A coworker tipped me off the other day to how it’s possible to use a certain major-brand antivirus to infect a computer. “I didn’t have admin rights,” I overheard him explaining, “So I got them with [redacted] antivirus.”
My head spun around violently. “You did what?”
“Google ‘confused deputy persistence,'” he deadbeated. “It’s the first result.” Then he went back to explaining the problem at hand.
His writeup is several years old, which makes things worse. Admittedly his description is a bit cryptic, but a number of security firms have read it and understood it. I’ll explain it more explicitly. A “confused deputy” is a computer program that runs with more rights and privileges than an ordinary user that can be tricked to use that authority for something unintended (and probably undesirable, from the standpoint of the person who owns the computer system). So what he’s doing is injecting code, tricking the antivirus into running it.
The reason his attack works is that there are old DLL filenames in the code that the program doesn’t need or use anymore, but since they didn’t drop those names from the code, the program will still happily load them if it finds them in the usual places it looks.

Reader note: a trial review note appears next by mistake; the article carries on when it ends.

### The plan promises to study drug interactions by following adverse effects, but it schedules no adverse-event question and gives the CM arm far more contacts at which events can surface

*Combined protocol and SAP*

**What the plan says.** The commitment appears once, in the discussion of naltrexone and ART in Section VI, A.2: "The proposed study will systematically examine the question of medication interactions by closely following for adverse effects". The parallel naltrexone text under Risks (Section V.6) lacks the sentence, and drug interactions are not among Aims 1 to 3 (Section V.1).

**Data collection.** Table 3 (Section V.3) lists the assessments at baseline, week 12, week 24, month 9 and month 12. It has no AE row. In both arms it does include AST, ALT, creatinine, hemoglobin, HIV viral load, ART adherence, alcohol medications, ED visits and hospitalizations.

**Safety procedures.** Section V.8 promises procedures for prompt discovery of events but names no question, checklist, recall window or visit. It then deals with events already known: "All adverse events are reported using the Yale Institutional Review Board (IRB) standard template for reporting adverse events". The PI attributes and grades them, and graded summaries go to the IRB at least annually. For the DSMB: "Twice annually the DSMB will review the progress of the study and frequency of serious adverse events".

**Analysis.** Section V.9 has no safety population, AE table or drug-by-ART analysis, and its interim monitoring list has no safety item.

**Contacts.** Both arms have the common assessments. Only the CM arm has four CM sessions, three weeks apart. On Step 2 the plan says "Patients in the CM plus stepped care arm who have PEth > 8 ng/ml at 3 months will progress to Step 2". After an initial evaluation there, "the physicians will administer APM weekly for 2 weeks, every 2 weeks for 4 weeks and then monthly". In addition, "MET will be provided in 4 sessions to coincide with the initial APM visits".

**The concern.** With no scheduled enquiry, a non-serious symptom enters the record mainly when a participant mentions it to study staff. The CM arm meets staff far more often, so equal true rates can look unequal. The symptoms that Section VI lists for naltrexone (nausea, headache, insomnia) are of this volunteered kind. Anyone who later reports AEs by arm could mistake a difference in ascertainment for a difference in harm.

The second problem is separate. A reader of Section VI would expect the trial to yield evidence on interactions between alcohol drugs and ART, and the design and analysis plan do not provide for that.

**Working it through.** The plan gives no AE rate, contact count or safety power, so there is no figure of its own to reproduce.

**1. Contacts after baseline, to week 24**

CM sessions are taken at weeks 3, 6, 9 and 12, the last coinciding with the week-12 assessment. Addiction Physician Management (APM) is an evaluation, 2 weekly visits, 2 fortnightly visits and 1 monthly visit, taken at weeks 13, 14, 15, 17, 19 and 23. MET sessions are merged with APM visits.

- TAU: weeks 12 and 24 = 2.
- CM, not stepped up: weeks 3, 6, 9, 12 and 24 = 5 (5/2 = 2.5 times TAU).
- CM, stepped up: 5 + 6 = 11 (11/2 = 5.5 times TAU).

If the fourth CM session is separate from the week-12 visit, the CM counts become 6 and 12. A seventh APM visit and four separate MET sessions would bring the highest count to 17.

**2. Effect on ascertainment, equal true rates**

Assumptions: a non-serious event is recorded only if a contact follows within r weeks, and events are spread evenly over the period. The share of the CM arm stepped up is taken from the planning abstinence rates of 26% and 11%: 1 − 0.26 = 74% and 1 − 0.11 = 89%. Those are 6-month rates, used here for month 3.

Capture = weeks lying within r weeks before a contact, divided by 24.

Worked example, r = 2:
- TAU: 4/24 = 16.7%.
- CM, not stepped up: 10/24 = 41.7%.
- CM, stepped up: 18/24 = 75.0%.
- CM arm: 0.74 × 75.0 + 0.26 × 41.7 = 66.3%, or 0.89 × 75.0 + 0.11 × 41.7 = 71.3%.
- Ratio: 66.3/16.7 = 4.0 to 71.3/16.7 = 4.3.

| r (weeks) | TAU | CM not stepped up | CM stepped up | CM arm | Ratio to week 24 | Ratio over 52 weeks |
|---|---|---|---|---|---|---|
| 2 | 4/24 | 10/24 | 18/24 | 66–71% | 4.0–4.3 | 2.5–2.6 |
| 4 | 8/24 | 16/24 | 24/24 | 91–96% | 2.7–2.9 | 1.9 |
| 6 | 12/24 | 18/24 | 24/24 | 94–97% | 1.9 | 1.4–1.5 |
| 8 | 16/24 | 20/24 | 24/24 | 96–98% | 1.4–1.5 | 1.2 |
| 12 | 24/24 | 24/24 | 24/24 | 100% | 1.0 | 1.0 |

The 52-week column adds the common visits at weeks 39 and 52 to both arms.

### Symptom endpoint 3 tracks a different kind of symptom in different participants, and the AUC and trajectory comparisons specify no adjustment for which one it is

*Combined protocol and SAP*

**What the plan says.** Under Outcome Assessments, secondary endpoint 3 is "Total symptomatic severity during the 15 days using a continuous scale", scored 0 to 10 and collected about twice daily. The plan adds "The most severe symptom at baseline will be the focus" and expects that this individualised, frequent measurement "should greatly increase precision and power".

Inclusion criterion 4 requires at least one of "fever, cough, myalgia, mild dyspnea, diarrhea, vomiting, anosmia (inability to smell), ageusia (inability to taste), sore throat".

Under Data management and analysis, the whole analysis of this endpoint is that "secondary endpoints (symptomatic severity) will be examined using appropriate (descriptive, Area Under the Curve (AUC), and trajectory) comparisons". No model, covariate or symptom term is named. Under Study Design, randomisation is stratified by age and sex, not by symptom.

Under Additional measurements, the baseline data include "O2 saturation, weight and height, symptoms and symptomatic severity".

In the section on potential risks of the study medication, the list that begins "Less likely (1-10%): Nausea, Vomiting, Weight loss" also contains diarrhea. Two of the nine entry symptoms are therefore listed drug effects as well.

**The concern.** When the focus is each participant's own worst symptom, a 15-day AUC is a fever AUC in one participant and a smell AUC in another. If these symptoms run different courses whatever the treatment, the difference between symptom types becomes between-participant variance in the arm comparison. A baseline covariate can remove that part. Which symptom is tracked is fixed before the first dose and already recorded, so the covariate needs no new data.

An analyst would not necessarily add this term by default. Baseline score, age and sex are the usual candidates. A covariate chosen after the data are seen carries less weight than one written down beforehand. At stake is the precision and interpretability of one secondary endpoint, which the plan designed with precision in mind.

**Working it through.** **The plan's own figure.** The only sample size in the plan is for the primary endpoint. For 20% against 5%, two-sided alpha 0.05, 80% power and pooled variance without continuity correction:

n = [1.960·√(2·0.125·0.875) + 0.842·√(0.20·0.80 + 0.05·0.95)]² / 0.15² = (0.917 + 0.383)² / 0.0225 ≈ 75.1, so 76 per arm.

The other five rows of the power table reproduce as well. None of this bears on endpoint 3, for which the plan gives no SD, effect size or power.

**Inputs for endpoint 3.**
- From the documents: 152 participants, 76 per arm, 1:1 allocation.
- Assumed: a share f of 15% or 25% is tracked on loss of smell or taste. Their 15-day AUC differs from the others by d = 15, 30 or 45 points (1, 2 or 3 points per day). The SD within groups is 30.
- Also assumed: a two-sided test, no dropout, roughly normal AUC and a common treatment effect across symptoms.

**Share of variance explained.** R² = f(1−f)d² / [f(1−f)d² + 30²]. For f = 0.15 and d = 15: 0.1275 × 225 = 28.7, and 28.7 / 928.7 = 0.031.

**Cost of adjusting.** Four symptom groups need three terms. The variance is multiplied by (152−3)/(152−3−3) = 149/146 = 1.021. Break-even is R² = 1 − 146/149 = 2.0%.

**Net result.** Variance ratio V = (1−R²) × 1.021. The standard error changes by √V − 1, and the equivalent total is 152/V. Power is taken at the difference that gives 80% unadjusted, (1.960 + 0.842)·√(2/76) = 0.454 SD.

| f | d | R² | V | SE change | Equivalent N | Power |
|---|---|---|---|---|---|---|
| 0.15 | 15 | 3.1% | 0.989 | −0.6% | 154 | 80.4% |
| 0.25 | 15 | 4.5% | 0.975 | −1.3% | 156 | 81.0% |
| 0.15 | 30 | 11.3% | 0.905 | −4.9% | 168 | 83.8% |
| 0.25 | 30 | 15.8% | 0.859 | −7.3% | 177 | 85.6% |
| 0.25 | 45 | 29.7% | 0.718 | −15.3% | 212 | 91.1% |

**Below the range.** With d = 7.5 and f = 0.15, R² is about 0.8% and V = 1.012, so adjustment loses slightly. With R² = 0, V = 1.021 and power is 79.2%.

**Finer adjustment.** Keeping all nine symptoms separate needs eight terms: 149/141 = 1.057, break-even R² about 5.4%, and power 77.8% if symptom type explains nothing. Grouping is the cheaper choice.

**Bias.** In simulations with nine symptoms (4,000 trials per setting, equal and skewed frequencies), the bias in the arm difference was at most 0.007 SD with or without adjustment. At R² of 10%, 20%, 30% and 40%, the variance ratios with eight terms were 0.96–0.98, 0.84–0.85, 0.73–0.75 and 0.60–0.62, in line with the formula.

So to use this particular antivirus program to infect a computer, just code up a DLL, give it a name the antivirus program is looking for, write it in the correct location, and the antivirus program will happily load and execute it.
He explained how to go about finding the names of some of these vestigial DLLs. It’s way too easy, so I won’t go into detail because I don’t want every antivirus program in existence to become a delivery mechanism. I only know of one product that has this problem, but odds are most of them have a similar problem.
So here’s my plea to developers: When you deprecate or stop using a DLL, before you compile and release your code, please please please review all of the source code for references to it and remove them. If you don’t do that, then you’ve just created insecure code–code that can be used to do bad things. It’s worse when this kind of thing shows up in a security product, since those products usually run with high privileges, but any computer program would be vulnerable to this kind of problem.
And if you have contacts at an antivirus vendor, feel free to have them get in contact with me. Comment on this or the most recent post, and include a couple of URLs in it to guarantee it will be held for moderation, and I’ll see it. I’m glad to share details and/or put them in touch with my coworker who discovered this behavior.